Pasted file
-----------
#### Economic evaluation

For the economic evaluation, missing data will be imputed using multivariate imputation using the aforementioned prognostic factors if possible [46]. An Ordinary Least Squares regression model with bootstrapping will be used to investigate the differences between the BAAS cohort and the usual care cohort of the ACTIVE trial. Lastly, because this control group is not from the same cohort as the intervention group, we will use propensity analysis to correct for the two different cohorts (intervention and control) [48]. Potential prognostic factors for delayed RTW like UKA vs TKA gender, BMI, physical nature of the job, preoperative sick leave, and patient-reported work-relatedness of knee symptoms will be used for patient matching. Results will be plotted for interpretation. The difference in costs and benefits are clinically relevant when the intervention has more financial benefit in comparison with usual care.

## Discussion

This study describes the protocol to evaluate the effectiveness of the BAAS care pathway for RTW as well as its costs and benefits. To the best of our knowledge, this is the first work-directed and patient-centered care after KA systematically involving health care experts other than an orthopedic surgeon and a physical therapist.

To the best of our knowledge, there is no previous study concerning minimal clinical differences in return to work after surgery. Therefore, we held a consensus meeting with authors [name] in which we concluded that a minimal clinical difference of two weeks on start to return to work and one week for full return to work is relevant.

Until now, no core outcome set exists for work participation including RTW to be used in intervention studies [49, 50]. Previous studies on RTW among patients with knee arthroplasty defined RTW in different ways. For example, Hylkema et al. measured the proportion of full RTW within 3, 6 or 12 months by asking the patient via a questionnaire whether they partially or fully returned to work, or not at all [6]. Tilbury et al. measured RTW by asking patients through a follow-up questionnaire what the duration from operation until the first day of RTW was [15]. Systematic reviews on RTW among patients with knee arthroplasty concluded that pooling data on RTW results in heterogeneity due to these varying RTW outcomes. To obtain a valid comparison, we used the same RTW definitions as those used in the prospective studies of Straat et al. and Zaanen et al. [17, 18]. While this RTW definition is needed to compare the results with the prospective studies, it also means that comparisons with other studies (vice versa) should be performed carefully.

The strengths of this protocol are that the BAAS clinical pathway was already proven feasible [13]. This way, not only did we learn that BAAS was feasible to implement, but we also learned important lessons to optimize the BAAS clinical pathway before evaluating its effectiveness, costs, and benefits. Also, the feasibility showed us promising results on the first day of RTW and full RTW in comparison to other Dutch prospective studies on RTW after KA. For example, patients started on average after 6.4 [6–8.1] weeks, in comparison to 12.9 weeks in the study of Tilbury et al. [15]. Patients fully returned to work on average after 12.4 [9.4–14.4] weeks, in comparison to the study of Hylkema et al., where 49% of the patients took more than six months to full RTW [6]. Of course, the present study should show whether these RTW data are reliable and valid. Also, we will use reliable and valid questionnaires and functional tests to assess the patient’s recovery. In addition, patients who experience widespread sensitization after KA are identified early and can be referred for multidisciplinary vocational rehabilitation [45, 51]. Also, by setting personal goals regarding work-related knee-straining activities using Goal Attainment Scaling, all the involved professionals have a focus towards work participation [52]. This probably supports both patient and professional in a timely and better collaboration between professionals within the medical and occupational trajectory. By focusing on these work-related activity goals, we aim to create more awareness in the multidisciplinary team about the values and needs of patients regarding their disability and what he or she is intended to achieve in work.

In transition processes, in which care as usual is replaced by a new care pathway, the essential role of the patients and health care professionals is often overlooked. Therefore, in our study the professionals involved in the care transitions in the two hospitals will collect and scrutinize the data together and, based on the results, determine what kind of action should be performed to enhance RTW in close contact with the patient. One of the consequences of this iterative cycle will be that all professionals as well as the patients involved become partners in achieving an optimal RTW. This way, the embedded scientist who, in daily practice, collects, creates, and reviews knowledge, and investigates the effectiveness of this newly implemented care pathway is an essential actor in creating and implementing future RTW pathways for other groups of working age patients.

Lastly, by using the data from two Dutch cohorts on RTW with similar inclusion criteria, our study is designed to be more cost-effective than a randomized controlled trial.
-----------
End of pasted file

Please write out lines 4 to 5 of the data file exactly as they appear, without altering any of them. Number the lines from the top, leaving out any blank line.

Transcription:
This study describes the protocol to evaluate the effectiveness of the BAAS care pathway for RTW as well as its costs and benefits. To the best of our knowledge, this is the first work-directed and patient-centered care after KA systematically involving health care experts other than an orthopedic surgeon and a physical therapist.

To the best of our knowledge, there is no previous study concerning minimal clinical differences in return to work after surgery. Therefore, we held a consensus meeting with authors [name] in which we concluded that a minimal clinical difference of two weeks on start to return to work and one week for full return to work is relevant.